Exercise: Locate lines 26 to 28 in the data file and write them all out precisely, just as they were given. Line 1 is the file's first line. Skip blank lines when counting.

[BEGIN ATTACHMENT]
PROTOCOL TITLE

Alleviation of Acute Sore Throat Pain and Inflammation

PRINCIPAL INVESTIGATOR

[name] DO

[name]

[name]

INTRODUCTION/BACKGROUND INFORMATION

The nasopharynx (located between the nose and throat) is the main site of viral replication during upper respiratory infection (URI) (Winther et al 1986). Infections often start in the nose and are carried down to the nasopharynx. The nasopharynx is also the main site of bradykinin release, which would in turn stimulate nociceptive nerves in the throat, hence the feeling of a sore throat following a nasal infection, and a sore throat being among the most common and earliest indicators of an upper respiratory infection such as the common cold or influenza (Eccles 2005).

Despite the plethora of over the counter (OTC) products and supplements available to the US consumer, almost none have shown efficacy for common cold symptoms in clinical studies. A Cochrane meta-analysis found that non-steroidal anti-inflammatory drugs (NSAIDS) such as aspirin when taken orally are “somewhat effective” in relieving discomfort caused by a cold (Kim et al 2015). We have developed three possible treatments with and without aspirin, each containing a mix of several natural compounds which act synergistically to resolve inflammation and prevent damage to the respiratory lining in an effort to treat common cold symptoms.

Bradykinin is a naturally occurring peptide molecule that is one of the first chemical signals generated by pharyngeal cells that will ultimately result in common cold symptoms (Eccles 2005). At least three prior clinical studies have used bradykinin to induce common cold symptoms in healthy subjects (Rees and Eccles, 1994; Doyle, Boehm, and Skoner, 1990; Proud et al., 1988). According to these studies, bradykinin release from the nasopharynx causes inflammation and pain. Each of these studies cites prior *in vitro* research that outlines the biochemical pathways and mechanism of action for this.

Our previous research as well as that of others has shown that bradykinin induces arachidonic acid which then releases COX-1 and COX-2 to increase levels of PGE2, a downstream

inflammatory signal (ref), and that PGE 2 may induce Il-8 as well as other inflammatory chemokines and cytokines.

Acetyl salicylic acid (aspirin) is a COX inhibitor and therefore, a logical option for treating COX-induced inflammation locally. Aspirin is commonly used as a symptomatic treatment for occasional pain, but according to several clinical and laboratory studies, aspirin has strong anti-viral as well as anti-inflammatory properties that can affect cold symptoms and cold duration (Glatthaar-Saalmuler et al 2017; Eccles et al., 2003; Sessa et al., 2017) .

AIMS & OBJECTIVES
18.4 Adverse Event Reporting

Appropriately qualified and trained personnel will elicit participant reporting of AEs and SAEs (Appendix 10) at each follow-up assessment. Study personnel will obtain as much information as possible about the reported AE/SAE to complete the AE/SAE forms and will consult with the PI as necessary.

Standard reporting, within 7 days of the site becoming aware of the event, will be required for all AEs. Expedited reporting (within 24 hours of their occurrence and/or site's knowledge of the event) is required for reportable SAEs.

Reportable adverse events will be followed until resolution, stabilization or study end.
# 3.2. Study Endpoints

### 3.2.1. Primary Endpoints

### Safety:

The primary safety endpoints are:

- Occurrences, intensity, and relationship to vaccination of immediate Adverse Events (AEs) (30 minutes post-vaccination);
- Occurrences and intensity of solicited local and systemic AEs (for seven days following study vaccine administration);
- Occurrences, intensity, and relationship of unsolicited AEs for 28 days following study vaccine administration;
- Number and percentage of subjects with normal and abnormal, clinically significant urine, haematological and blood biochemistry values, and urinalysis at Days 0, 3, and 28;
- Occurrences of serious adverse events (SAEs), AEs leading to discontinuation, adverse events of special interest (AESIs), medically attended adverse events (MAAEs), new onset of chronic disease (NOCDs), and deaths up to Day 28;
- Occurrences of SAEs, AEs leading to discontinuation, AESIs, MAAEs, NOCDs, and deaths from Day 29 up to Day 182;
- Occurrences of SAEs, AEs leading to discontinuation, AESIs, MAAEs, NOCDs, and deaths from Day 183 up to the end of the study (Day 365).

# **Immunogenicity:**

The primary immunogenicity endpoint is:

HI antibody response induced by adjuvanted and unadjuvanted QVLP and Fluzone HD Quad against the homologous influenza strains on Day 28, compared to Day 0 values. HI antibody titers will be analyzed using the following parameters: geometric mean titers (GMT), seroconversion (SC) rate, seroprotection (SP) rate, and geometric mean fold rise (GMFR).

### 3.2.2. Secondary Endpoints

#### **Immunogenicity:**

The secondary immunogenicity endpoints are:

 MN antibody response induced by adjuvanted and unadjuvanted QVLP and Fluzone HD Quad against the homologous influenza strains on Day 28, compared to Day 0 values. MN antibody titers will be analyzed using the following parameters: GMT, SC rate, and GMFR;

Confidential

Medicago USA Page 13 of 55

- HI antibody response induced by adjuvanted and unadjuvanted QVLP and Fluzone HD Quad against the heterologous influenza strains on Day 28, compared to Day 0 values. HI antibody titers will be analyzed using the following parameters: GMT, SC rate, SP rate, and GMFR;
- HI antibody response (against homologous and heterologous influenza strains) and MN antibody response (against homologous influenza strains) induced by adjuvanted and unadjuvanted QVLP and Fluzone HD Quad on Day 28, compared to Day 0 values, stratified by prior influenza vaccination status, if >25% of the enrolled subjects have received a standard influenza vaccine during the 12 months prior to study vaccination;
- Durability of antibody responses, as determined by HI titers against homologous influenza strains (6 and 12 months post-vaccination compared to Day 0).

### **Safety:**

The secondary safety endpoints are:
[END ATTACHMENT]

- Number and percentage of subjects with normal and abnormal, clinically significant urine, haematological and blood biochemistry values, and urinalysis at Days 0, 3, and 28;
- Occurrences of serious adverse events (SAEs), AEs leading to discontinuation, adverse events of special interest (AESIs), medically attended adverse events (MAAEs), new onset of chronic disease (NOCDs), and deaths up to Day 28;
- Occurrences of SAEs, AEs leading to discontinuation, AESIs, MAAEs, NOCDs, and deaths from Day 29 up to Day 182;